An interview with Carl Gold, Chief Data Scientist at Zuora, and author of “Fighting Churn with Data”
At Snowplow we think a lot about how we define and solve problems with data – in particular, behavioral data. It’s a big, nebulous issue that hasn’t really been described clearly and fully, and in truth, goes beyond the analytics domain. Looking at existing literature, we hadn’t seen anything that quite defined or touched on the importance of identifying customer metrics from behavioral data - until now. Carl Gold’s upcoming book, Fighting Churn with Data from Manning Publications, starts to define what good customer metrics are.
Snowplow’s CEO and co-founder, Alex Dean, recently had a conversation with Zuora’s Chief Data Scientist, Carl Gold, a fellow Manning author, to find out more about Carl’s new book and learn how good customer metrics predict churn and retention.
The Wall Street origins of “Fighting Churn with Data”
Alex: You write a lot in your new book, “Fighting Churn with Data”, about how to wrangle behavioral data. As I was reading, I was thinking, “I’ve never read about this in a book before.” Where did this idea come from?
Carl: I did a PhD that included some machine learning before it was trendy, and more tangibly, I have a Wall Street background where people think a lot about metric design and parsimonious modeling. They were geniuses at regression; they absolutely used statistics, math, regression and very clever design of metrics. Because of course once you’re doing regression - you’re very concerned about whether your metrics are correlated with each other or not. It relates to the diversification of portfolio risk, which is the area I worked in.
I transitioned into being a data scientist (and I use “data scientist” in quotes because I still wonder what exactly that means). Much of what I gained with my Wall Street experience, prepared me for looking at customer retention and churn problems through the lens of real, applicable metrics. I thought a lot about how to tackle these problems systematically - a cookie-cutter production process. When I was working on one of these analyses with another data scientist, I heard myself saying, “Yeah we have seen this before”. It became clear that we had experience people could benefit from, and that informed my motivation for writing and the content of the book.
Getting business value from data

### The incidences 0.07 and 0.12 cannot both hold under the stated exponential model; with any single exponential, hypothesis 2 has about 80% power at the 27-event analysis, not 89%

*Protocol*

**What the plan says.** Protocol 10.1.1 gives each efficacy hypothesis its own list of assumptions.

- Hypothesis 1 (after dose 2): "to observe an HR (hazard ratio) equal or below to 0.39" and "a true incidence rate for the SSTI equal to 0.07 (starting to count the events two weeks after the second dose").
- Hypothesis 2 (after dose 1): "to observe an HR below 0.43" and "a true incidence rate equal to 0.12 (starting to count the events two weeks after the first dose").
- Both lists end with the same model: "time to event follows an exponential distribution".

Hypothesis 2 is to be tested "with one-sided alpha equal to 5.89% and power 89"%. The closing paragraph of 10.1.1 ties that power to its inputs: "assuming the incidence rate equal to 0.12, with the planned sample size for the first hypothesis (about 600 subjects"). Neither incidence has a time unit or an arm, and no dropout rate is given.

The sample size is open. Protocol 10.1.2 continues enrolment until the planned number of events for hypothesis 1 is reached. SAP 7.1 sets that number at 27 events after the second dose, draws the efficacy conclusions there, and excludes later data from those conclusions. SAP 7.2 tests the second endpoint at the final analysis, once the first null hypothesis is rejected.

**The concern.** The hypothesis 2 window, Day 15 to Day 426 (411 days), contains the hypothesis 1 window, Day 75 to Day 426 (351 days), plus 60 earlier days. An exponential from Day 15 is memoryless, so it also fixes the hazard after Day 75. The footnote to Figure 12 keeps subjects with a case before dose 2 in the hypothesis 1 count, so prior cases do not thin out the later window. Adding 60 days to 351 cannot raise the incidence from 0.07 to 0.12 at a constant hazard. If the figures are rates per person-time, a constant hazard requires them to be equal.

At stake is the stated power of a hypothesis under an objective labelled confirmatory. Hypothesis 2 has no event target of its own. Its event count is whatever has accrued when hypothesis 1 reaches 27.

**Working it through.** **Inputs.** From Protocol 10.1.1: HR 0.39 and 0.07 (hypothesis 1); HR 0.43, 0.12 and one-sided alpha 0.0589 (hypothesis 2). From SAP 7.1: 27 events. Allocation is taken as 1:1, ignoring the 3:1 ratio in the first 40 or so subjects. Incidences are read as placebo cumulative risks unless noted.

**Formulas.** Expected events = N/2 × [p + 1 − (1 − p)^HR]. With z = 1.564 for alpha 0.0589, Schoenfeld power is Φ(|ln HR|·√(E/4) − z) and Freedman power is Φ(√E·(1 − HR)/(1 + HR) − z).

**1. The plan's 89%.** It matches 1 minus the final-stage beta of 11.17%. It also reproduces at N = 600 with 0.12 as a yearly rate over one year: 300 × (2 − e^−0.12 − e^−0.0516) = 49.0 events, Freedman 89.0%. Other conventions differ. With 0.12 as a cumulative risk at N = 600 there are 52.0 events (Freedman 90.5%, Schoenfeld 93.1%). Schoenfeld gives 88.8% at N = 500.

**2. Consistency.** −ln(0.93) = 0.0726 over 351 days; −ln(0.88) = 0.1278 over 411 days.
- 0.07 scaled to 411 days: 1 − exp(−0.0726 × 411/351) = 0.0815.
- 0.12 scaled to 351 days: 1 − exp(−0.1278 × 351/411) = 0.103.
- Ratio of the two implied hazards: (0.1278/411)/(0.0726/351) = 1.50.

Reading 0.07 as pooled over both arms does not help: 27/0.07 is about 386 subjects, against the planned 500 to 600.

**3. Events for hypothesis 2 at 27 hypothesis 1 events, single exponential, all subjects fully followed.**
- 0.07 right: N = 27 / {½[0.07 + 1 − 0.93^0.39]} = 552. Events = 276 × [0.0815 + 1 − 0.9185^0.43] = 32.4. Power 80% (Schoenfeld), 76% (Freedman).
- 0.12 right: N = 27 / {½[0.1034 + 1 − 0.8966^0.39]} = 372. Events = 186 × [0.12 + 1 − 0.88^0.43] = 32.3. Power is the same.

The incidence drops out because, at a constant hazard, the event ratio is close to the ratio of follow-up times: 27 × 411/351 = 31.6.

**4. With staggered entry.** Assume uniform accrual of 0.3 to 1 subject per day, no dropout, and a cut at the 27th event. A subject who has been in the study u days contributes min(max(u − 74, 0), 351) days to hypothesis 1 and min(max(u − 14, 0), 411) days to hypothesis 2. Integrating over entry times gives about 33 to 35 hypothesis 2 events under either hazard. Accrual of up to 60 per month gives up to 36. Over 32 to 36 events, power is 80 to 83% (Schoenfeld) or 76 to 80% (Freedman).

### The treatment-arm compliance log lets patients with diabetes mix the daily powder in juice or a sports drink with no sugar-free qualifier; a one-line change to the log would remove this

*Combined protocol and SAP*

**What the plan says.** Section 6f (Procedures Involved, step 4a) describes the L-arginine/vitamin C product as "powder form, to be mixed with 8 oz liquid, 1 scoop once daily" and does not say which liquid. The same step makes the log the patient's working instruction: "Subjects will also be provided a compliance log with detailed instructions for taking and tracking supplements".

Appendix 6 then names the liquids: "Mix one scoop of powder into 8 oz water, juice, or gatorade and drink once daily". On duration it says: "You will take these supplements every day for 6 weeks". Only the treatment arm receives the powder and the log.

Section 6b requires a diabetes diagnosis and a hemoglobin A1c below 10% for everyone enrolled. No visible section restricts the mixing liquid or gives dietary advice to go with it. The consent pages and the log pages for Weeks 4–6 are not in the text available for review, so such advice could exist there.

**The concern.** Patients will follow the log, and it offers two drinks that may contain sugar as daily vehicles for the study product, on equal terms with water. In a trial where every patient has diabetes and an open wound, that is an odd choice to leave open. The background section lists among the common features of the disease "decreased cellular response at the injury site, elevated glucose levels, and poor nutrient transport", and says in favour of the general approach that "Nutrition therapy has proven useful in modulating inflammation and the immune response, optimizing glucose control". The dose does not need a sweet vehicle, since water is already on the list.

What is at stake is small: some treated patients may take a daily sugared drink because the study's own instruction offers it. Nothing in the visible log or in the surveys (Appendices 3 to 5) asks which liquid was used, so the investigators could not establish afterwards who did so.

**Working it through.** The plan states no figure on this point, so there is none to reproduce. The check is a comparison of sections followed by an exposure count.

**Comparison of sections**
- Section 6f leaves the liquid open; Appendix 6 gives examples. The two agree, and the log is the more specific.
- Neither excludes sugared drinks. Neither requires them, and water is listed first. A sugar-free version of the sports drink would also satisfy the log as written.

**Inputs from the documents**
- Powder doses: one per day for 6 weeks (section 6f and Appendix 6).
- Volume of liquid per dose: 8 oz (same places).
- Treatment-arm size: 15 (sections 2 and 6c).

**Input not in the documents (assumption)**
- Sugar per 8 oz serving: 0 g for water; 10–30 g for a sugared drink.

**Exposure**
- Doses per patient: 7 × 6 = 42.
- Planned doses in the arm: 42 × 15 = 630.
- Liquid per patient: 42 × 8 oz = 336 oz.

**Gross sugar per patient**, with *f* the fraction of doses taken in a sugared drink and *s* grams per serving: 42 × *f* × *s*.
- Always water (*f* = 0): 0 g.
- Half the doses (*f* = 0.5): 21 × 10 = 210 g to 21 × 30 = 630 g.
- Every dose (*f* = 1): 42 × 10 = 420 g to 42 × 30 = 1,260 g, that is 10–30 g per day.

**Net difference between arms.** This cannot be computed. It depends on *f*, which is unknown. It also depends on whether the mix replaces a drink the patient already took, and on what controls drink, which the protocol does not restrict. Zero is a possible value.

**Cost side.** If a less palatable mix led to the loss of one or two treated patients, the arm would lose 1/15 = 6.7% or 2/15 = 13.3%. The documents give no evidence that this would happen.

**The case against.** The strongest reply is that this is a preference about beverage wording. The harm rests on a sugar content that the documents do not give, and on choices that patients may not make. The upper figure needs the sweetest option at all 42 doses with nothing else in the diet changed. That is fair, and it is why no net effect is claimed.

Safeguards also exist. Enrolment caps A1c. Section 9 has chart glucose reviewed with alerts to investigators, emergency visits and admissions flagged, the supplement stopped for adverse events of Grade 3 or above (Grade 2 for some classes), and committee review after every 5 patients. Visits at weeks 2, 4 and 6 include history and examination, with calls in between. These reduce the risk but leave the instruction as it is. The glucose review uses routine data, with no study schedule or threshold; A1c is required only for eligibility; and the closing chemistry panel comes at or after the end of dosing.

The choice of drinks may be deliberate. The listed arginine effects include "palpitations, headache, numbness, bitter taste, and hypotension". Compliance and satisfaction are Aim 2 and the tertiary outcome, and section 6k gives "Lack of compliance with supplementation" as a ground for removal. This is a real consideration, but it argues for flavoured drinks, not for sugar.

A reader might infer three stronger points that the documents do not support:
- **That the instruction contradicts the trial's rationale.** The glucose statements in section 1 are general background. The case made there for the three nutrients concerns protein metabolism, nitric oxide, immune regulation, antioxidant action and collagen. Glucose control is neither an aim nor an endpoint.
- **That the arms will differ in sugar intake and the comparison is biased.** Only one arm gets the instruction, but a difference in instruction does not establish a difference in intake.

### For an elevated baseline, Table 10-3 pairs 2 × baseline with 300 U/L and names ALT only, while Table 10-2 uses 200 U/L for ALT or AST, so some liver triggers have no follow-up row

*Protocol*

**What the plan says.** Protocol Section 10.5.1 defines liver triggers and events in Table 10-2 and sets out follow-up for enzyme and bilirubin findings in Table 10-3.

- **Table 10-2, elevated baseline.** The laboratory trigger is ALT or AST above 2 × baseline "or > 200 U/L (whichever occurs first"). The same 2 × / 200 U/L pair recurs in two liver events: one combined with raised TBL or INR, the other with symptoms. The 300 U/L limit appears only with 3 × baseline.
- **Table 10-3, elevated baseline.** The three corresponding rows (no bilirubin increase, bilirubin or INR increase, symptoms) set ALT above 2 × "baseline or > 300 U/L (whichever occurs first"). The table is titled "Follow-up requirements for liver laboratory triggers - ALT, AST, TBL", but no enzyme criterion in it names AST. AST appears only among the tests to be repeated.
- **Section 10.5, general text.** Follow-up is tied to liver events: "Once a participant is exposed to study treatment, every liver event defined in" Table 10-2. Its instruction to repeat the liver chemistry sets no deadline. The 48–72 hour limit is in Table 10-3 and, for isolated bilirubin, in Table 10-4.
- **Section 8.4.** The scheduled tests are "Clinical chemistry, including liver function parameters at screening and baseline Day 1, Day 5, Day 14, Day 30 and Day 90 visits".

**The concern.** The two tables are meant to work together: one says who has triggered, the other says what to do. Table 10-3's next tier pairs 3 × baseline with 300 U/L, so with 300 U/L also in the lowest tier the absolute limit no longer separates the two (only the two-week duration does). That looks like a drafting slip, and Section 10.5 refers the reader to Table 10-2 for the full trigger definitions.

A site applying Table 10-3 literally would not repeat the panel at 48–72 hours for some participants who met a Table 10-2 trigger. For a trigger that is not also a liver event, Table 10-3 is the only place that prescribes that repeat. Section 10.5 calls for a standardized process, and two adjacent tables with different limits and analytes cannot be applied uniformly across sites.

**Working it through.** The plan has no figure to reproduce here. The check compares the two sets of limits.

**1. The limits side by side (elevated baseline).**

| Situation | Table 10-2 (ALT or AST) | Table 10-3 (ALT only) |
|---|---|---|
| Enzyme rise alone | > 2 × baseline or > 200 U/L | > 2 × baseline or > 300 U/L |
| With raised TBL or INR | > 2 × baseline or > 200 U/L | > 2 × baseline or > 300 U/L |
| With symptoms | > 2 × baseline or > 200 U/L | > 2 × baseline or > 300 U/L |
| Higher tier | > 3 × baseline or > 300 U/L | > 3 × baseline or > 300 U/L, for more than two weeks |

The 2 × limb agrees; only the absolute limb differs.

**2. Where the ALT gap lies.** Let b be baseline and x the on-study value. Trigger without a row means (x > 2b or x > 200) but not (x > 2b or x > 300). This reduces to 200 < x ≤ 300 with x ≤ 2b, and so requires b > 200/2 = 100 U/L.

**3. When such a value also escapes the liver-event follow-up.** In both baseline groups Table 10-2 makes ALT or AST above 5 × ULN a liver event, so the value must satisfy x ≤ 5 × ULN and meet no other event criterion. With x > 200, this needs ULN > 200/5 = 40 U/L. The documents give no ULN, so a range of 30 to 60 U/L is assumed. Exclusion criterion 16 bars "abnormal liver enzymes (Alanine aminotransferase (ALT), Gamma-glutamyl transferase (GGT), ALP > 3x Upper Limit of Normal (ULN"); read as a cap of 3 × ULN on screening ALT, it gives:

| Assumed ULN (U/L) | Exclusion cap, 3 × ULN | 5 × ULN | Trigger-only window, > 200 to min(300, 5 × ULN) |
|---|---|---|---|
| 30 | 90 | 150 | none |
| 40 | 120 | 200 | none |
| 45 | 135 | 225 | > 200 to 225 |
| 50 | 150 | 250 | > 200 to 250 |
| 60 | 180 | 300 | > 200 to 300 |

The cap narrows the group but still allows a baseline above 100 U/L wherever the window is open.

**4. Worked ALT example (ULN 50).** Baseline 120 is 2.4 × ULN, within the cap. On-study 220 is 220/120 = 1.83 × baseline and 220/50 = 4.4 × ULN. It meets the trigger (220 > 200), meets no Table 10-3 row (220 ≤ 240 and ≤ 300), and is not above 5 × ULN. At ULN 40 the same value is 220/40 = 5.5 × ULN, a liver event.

Your book’s “here’s the business value in the technology” theme stood out as a big differentiator from the standard “here’s something hot and new in tech” theme. How did you decide that this was the perspective you’d take?
No one had written the data science book I wish I had learned from, so I set out to write it.
About the topic itself, if we start from the most important theme of this book, it’s how to make really effective customer metrics. You need these metrics to make data-driven decisions about churn as well as customer engagement. And the data team has to deliver good metrics into the hands of the business people to help them make those decisions. An important point to note here is that it isn’t about hot, new technology. Great customer metrics are available using tools we have, like Python and a bit of SQL, and diving into data with the right questions.
I’d like people to understand that good customer metrics are important because, for example, the problems we need to solve are multifaceted and can be approached from many directions. For example, when you look at an issue like churn, it isn’t solved in one single, easy way. There are many different ways to approach churn, and you’re probably going to use most of them. It’s not the usual data science approach where you “deliver a predictive algorithm and walk away”. This yes/no model does not deliver value to the business people who need to take action on churn.
In fact, that was my first mistake when I started to do churn analyses. The people tasked with working on churn need to know what factors put customers at risk of churning in the first place. This could be because they’re paying too much, they are not using certain features, etc. All of these reasons are a part of the information that feeds into good customer metrics.
Customer metrics: A common language to work from?
Do these customer metrics become a common language for the business to work from? Are these metrics useful not only for churn and retention but for other purposes?